I’ve found that much of the best software is the best because the programmers are the users, too. It is UsWare. It behooves software developers to understand users, to walk a mile in their shoes. If we can bridge the gap between users and ourselves– even if only a little– we start slowly converting our mediocre ThemWare into vastly superior UsWare. To really care about the software you’re writing, you have to become a user, at least in spirit.
This is good if you’re writing an IDE, not so good if you’re writing a word processor and actually kind of plain wrong if you’re writing a medical or trading app where developers lack the knowledge and experience of typical users. As Jeff himself has noted elsewhere, “If the application you’re writing isn’t intended for expert users, having the developers dogfood it won’t necessarily buy you much, because developers are highly unrepresentative of typical users. Beyond fixing critical bugs, it could even hurt the application: developers tend to add advanced, complicated features that are useful to them.”
At this point, I’m supposed to launch into a tirade about how the inmates are running the asylum, but I actually think that’s a pretty condescending attitude, albeit one that has includes some arguments to be aware of. It’s also somewhat of a self-fulfilling prophecy. Professional software developers have an important role to play in working towards usability, especially in the very real situation where usability professionals are simply not available.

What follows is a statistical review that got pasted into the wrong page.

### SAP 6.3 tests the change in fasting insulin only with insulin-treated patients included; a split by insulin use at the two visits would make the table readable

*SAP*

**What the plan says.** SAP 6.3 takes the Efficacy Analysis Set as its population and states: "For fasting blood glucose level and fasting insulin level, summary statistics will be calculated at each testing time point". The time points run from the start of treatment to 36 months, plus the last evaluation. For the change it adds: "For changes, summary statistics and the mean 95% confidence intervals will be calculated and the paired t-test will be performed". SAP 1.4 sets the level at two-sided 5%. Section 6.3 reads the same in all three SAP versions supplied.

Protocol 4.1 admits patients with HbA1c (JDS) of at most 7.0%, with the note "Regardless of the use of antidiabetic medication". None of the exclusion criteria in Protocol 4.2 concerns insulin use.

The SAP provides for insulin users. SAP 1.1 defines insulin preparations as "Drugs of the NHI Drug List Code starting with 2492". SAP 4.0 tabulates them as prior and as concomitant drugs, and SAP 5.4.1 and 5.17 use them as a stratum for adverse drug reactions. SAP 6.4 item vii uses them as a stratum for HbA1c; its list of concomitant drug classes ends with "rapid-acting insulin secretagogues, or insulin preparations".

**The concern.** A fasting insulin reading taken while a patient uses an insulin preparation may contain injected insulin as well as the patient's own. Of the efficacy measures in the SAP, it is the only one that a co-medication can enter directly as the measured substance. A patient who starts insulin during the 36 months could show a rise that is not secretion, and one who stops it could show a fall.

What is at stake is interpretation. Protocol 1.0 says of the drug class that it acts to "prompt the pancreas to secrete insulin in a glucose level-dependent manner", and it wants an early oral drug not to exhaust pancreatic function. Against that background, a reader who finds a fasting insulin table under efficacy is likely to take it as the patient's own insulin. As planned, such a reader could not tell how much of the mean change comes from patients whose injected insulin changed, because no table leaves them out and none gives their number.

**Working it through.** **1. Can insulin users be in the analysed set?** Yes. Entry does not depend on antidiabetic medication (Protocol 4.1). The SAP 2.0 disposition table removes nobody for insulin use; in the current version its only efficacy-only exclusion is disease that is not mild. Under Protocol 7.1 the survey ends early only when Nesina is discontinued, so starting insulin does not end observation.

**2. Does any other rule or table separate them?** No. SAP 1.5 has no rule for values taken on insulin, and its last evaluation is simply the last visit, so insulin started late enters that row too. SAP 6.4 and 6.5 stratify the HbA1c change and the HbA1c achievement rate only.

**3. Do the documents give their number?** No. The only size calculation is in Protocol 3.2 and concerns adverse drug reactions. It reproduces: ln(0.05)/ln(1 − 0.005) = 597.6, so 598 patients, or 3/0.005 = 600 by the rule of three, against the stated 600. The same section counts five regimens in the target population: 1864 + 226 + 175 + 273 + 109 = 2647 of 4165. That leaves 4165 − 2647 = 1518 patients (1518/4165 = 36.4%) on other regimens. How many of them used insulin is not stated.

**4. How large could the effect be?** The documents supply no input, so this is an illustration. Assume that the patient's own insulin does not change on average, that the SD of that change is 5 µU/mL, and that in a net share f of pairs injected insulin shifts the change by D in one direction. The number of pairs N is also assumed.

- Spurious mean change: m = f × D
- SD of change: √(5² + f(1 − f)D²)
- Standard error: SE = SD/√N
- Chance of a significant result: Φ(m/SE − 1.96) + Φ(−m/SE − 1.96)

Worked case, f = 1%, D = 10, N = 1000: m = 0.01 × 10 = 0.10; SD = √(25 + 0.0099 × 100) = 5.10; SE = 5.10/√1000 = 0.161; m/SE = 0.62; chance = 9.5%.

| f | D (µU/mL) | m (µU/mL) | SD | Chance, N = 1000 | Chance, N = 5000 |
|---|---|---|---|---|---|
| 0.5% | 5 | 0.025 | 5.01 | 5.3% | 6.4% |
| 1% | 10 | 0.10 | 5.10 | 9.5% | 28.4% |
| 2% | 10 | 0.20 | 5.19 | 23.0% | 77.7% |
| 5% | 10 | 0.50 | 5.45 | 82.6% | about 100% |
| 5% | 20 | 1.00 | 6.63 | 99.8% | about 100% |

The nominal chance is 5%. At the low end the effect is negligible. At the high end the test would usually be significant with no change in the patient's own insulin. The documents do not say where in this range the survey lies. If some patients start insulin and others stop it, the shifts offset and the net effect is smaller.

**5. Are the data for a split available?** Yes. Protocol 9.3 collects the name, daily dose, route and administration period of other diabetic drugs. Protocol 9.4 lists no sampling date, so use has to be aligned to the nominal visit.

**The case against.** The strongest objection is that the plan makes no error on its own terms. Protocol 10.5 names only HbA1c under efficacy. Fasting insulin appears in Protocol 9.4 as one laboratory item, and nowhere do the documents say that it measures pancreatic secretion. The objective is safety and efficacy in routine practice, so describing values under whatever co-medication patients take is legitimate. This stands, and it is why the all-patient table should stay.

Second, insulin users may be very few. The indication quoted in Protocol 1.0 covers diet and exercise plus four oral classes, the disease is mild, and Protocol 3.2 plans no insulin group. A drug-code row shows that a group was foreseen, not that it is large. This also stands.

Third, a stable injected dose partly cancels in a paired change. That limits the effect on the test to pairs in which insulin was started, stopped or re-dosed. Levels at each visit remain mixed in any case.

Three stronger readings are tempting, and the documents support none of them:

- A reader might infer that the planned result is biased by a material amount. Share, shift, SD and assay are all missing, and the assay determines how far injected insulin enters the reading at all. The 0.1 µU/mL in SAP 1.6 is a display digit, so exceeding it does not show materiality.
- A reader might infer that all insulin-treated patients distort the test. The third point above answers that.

How do you improve usability when you can’t eat your own dogfood? The solution is to become an anthopologist and watch actual users eat your dogfood. There are a lot of variants of this:
- Paper prototyping. For early design feedback. Incidentally, paper prototyping is a lot more than just lo-fi, hand-drawn, sketches. “Real” paper prototypes are interactive, like a board game, with a little real-time prodding from the researcher and possibly an assistant domain expert.
- Contextual analysis. This goes by several names, but the idea is to sit in the real-world environment of users and see how they interact with the system, as well as other systems, other people, and the general environment. The only problem with this approach is that you can’t do it with an in-progress system; it either has to be the old, extant, system, or the new, almost-complete, system.
- Interviews and walkthroughs. The user sits in a “usability lab” (but probably just an office) and runs a test version of the system, discussing it with the researcher. It may also be that there’s no system involved, just a qualitative discussion.
- Automated monitoring. A fan favourite of privacy advocates everywhere 😉 – so please inform users what you’re monitoring, let them opt out, etc. This involves logging and monitoring of user actions for later monitoring. Thanks to the magic of Ajax, there are now some very powerful tools that will track all activity in the browser and play it back for later analysis. For example, Scrutinizer, written by the talented Nitobi team. Scrutinizer is cool because it actually blurs everywhere outside the mouse pointer area, so is an okay approximation for a full-blown eye tracking system. I haven’t heard of biological testing – especially PET scans – but with growing inteterest in Neuroeconomics, I’m sure it’s coming.
A related problem of dogfooding is that software developers tend to enjoy writing systems for themselves, i.e. those where they really will be eating their own dogfood. This is why we have: a proliferation of IDEs and clones of the veritable Unix “make” utility; quite an unreasonable number of applications about Klingon and juggling; but far fewer about quilt making and the art of kite surfing.
All this goes a long way to explaining why the greatest usability is often seen in software related products. I rate IntelliJ Idea, Firebug, and the general Unix philosophy among the best exemplars of software usability ever created, in any domain. Mainstream business and scientific applications will never be as good as those applications through the application of dogfooding.